It’s a commonly touted statistic that millennials aren’t buying houses. While there’s a certain level of truth to that sentiment, it doesn’t tell the whole story.
Compared to their parents and grandparents at their age, fewer millennials are homeowners, but millions of younger people have invested in their own property – and they might not be the starter houses you’d expect.
Despite living with their parents longer than any generation before them, putting off marriage for an increased time span, and sometimes struggling to find their dream jobs, millennials are going from perennial renters to owners of what might be their forever homes.
So how is the idea of a starter home changing, and what are first-time homebuyers looking for in a house? With a survey of over 1,000 people about their first homes, which features and amenities mattered most, and how market prices impacted homeownership. Keep reading to see what we learned.
Starting Off with a Bang
Pulling the trigger on your first home can be a nerve-wracking experience. Considering it’s the biggest purchase most people will make in their lifetimes, it’s OK to be a little worried about the home-buying process. Most experts say it’s important not to let emotion rule your decision on the quest for the perfect place.
Still, that doesn’t mean you shouldn’t go in without a few expectations. When asked about their ideal starter homes, millennials had higher expectations than older (and potentially more seasoned) homeowners.
Putting Down Roots
There’s an adage that nothing matters more when you’re buying a home than “location, location, location.” Even if you’re looking to buy on a budget, most experts advise buying the worst house in the best neighborhood over the best house in the worst neighborhood.
For both men and women, the affordability of an area was more important than the crime rates in that city or neighborhood. Amenities and features can play a major role in a home’s asking price, but the one factor you can’t change is the value of the suburb.
Proximity to the workplace was not as pressing a concern for most people. Less than half of both men and women said this factor was a top priority in deciding where to live. The least touted top factors when it came to proximity were purchasing a starter home close to places of worship (7.7 percent) or near an active nightlife (6.5 percent).
Laying Down the Cash
Mortgage lenders and financial experts agree that if you’re looking to buy a home, you should set your maximum mortgage payment at 28 percent of your total household income. While you can always go under budget, it’s important to remember that regular home upkeep has to be factored into your monthly expenses.
Ranking Household Amenities
Thinking Outside the Box
Our first home and dream home probably isn’t the same. While you might think about how much house you can afford as a first-time homebuyer, or how far away the neighborhood is from where you work, your dream home lets you fantasize about all the things you want without any of the pesky logistics.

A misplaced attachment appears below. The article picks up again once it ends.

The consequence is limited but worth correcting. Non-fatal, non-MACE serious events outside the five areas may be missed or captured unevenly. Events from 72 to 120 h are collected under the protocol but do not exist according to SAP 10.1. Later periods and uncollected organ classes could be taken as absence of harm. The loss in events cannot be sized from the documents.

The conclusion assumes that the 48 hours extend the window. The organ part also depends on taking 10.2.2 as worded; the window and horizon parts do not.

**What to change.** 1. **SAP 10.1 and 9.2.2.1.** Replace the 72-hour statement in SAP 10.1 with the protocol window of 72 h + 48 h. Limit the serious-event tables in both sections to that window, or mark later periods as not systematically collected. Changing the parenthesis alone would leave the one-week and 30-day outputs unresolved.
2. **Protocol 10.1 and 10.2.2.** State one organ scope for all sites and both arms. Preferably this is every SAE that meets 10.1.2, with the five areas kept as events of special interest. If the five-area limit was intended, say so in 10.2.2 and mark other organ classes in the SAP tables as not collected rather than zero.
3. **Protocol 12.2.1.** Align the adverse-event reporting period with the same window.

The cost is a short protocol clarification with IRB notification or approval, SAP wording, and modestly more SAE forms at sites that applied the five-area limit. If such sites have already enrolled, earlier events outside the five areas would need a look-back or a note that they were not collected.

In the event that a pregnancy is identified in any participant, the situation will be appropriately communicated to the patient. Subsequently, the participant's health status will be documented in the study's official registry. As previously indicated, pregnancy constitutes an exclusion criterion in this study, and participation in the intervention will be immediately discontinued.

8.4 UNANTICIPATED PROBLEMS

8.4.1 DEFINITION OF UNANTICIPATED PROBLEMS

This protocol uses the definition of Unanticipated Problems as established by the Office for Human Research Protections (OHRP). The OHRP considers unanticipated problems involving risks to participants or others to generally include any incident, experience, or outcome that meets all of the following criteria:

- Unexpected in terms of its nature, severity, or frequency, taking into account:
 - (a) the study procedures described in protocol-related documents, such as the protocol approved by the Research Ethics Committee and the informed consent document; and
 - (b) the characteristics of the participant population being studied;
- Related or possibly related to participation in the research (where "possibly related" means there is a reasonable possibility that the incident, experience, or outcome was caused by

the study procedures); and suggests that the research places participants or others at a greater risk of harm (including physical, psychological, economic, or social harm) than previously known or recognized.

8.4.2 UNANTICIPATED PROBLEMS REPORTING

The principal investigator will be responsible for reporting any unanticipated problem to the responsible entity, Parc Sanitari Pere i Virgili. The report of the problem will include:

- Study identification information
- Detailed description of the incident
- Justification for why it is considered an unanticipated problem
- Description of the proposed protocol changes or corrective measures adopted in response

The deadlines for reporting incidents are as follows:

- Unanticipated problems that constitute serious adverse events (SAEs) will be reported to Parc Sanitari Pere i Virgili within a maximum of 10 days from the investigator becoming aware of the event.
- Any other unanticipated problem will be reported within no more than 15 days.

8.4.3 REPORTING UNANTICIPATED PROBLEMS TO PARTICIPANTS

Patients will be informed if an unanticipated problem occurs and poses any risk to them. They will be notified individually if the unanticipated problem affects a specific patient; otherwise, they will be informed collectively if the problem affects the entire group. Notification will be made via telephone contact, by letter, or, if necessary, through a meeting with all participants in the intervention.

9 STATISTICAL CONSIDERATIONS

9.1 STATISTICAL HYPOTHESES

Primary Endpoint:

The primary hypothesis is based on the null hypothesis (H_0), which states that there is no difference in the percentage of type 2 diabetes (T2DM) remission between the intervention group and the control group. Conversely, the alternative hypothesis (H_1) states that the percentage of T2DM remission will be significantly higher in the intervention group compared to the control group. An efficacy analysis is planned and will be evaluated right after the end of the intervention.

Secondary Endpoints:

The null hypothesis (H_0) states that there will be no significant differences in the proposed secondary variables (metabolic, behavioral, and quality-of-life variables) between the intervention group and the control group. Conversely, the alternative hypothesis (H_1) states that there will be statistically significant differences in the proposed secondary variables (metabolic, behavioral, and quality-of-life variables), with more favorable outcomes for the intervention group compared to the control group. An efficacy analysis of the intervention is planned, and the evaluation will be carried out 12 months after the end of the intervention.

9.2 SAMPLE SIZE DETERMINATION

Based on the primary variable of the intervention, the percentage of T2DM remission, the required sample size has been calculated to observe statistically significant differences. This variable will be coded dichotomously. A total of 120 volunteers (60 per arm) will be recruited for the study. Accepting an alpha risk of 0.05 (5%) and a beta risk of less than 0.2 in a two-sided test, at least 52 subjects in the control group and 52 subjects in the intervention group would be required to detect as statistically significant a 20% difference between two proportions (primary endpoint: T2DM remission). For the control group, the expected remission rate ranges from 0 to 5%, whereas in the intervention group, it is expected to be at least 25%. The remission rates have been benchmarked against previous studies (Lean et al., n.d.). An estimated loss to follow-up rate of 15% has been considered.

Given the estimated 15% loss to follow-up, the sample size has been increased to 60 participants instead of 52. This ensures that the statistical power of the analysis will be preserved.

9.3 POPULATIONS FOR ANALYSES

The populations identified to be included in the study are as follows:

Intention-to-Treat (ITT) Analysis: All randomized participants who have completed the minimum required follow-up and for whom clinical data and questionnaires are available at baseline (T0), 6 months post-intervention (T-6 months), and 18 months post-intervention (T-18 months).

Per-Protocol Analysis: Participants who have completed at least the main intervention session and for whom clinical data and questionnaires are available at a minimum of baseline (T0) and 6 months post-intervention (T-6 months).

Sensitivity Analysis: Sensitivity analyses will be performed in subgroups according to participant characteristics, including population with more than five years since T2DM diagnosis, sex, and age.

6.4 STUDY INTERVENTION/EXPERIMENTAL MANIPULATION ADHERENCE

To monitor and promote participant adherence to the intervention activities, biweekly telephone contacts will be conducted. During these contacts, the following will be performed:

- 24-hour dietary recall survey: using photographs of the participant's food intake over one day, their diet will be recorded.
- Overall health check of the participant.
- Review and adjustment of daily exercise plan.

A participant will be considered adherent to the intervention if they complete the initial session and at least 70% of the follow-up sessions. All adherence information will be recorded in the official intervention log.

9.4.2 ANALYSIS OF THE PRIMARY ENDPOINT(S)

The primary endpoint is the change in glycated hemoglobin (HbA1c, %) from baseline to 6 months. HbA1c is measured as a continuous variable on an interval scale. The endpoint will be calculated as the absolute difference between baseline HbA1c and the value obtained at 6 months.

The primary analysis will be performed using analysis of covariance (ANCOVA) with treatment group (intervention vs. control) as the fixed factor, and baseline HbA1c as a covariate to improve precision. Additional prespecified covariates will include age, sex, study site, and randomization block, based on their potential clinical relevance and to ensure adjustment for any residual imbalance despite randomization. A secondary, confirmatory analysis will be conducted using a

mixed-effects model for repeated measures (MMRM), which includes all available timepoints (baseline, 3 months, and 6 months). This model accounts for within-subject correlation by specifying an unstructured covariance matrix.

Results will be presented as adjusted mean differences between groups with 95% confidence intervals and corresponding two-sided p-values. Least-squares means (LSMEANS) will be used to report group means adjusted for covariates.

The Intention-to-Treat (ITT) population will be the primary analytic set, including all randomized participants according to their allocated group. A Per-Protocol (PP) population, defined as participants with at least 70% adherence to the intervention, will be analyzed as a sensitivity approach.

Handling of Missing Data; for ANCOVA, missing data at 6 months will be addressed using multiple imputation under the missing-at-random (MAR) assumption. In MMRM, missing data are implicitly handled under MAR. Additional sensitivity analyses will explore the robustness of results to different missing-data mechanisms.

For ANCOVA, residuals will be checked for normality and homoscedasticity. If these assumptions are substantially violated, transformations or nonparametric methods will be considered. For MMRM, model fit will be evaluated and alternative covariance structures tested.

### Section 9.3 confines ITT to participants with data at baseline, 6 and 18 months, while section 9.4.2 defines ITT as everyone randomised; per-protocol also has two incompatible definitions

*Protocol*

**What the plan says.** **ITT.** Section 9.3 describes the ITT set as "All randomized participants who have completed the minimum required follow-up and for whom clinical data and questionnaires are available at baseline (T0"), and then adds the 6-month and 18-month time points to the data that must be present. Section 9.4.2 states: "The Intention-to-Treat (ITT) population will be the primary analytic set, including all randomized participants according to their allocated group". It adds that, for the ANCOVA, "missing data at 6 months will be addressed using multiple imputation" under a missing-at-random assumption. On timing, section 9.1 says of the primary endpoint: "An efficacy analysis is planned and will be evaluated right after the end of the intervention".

Gen Xers and millennials dreamt about the biggest homes with the most bedrooms and bathrooms. With roughly 3,300 square feet, younger Americans wanted bigger homes than baby boomers polled. And while ranch-style homes were the most popular style for Gen Xers, millennials preferred the clean lines and minimalist layout of a modern abode instead.
No matter how excited you are to move, there’s a very real possibility that eventually you’ll outgrow or need to relocate from your starter home. The average person moves more than 11 times over their lifetime, and that means that as much as you love your current home, the odds are you won’t stay there forever.
As first-time homebuyers, you might expect them to stick around longer. Compared to baby boomers who stayed in their starter home for 13 years, Gen Xers only lived in their first house for 11 years, and millennials pulled up stakes after a 10.
Making Your House a Home
The housing market is changing, and what people are looking for in a starter home is changing right along with it. While previous generations might have looked for smaller, less expensive properties to start their journey as homeowners, millennials looking to transition from renters to buyers have a slightly different plan in mind.
Even if they aren’t planning on living in starter homes for very long, they still want bigger, more grandiose homes to call their own.
collected responses from 1,014 people using Amazon’s Mechanical Turk. 53.4 percent of participants were female, and 46.6 percent were male. Participants ranged in age from 18 to 82 with a mean of 36.5 and a standard deviation of 11. Participants included those who had purchased a home and those who were planning to purchase a home in the future.
Participants were excluded if they never planned on purchasing a home or were clearly not paying attention (e.g., failed attention-check question or entered obviously inconsistent data). weighted the data to 2017 BLS data for age and gender of Americans. Statistical testing was not performed.
Data rely on respondent self-reporting. Self-reported data may present a variety of issues. These issues include, but are not limited to, exaggeration, selective memory, telescoping, and attribution. Not all states could be analyzed for this study. Only states with sample sizes of 26 respondents or more were used.